When the deceased dies leaving a will, the heirs entitled to deal with the estate are named in the will. When no will is left, the intestacy laws tell us who is entitled to inherit the estate.
Unless the value of the estate left by the deceased is very small, no financial institution will release the assets they hold in the name of the deceased to the heirs without authority. Everyone will ask for a decision on the acquisition of inheritance. What is it and how to get it?
A decision on the acquisition of inheritance is an official document confirming that the persons named on it are entitled to inherit the estate and in what proportions (e.g. a spouse and three children in equal parts of 25% each). The decision can be obtained either from the court as a result of the probate proceedings or from the notary public in a form of a special inheritance certificate.
Typically, an application for a decision on the acquisition of inheritance is made within several months after the death. Formally speaking, there is no deadline by which an application for a decision must be made. The application can be made by each of the heirs acting individually or all of them acting jointly. If all the heirs agree as to the proposed steps and if all of them can attend the meeting at the notary public personally, then the easiest way forward is to arrange the meeting at the notary office in Poland and sign the deed on the acquisition of inheritance. Then, the notary public will issue a special inheritance certificate.
If there is any disagreement among the heirs or if any of the heirs can not attend the visit at the notary office in person, then the only route is the probate proceedings by the local court. Depending on the situation the probate proceedings take between 12 and 18 months.
The decision on the acquisition of inheritance in Poland is similar to a grant of probate in the UK or US however, there are important differences. The most important difference is that in the Polish system the estate of the deceased is inherited by the heirs automatically at the moment of death without intermediary of the executor or administrator, while in the UK system there has to be an intermediation of the executor. In the Anglo-Saxon countries, a grant of probate is an official document confirming that the person named on it is entitled to deal with the estate, i.e. collect all the assets, pay all liabilities and debts of the estate and distribute the net balance to entitled beneficiaries. This is not the case in Poland.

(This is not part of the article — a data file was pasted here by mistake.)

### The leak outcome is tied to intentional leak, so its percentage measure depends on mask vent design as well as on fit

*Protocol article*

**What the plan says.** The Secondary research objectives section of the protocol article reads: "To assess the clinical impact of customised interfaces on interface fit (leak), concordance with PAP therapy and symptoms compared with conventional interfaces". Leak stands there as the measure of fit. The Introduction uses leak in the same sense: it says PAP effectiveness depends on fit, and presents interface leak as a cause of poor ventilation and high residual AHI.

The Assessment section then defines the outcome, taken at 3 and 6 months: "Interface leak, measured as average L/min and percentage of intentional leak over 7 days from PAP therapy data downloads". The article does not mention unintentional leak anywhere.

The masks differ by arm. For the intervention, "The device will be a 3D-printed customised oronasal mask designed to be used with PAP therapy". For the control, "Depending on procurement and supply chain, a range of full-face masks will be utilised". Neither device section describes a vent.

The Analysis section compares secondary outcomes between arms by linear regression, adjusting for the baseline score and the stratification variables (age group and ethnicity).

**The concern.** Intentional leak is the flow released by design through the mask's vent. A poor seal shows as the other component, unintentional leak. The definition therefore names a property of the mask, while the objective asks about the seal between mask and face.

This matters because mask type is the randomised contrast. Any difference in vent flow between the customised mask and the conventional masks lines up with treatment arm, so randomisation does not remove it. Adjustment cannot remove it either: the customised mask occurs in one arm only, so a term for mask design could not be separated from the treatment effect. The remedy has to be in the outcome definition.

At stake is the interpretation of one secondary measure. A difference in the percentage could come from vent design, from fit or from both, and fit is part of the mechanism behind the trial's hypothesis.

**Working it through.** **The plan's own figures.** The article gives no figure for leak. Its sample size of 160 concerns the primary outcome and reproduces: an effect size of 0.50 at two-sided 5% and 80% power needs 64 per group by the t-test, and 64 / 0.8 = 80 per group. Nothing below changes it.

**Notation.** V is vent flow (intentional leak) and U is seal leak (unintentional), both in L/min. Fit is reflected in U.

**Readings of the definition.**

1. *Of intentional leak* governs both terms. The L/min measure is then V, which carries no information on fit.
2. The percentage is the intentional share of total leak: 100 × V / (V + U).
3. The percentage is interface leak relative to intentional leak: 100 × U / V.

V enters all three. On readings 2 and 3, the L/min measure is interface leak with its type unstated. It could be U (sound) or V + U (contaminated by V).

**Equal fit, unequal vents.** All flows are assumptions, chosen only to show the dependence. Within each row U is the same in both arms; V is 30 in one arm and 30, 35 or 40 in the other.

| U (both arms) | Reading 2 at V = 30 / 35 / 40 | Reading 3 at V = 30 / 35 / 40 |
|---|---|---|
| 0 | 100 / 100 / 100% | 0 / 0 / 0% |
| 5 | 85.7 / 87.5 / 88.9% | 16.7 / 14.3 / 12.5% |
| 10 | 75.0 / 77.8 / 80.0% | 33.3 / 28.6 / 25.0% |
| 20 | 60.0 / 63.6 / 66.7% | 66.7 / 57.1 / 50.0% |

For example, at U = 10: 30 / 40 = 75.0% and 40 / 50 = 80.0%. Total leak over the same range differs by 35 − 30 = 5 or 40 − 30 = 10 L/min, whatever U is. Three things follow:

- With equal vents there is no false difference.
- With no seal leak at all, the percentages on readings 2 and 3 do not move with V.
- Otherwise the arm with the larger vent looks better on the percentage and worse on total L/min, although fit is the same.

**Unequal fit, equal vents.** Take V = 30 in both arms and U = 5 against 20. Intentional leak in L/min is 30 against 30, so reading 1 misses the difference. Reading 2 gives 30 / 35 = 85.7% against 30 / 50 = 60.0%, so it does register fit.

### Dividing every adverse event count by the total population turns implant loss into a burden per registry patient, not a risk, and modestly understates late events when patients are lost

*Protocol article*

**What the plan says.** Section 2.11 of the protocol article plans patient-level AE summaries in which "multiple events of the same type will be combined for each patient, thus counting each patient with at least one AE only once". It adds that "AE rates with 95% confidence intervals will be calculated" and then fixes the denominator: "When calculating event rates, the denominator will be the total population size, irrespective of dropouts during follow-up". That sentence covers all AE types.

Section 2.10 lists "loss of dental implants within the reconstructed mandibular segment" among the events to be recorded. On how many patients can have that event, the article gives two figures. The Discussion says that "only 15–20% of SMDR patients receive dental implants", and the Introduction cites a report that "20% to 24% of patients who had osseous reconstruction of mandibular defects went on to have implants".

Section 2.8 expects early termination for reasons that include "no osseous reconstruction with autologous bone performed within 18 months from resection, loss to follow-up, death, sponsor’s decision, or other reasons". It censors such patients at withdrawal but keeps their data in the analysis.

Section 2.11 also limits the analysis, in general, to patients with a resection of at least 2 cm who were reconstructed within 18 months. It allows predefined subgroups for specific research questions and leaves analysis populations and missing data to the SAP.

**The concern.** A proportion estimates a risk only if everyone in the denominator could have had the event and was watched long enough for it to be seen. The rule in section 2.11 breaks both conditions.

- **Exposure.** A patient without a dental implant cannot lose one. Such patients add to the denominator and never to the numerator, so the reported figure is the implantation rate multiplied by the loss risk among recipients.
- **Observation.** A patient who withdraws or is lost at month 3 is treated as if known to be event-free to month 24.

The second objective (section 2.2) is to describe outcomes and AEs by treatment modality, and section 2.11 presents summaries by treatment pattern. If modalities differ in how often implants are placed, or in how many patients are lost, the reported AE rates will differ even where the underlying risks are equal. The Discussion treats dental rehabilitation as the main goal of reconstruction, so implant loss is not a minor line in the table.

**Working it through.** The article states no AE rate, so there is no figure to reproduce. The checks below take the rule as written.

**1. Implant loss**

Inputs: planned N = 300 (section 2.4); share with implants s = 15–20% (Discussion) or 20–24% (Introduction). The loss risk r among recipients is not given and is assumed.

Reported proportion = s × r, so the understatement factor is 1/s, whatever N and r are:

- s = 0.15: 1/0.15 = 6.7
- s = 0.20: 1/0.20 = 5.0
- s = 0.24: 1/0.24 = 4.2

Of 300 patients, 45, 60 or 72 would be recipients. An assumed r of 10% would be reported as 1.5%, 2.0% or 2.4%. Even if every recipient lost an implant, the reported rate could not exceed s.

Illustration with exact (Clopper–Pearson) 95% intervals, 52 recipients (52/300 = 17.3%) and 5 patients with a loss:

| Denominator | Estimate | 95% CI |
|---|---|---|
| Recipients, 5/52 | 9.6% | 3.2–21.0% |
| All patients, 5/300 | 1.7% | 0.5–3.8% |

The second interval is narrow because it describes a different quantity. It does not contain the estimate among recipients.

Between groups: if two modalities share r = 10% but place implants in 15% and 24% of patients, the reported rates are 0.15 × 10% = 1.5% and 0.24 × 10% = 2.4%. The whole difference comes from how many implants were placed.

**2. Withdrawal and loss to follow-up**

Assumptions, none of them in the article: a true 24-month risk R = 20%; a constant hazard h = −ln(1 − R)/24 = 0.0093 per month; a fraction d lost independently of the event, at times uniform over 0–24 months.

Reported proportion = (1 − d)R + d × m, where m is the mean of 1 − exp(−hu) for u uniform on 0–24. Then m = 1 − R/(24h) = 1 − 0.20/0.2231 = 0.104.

If any of the heirs needs to collect information about all assets of the deceased and their value at the time of death, he or she can apply to the Polish bailiff with the motion to prepare the formal inventory of assets. Then, the bailiff will raise enquiries with the family, go through the deceased documentation, write to banks and financial institutions, policy holders etc. The inventory of assets prepared by the bailiff will be the formal basis for the division of the estate (the next phase of the process).
When no will is left, the Polish intestacy laws apply and the family members inherit the estate in the following order:
- spouse and children (if the children do not outlive the testator, the grandchildren, great-grandchildren and so on),
- spouse and parents (if the deceased has no children),
- parents and siblings (if the siblings do not outlive the testator, the descendants of the siblings),
- grandparents (if there is no spouse, children, parents, siblings or descendants of siblings); if the grandparents do not live to see the inheritance, it will fall to their descendants and if one of them did not live to see the inheritance, then their children,
- stepchildren (if there is no one among all of the above),
- municipality or the State Treasury (if the deceased has not left any family members).
If any of the heirs refuse the inheritance, that heir is treated as if he did not outlive the testator.
Under the Polish intestacy rules, the spouse and the children inherit in equal parts. However, the share for the spouse must not be smaller than one quarter of the entire estate.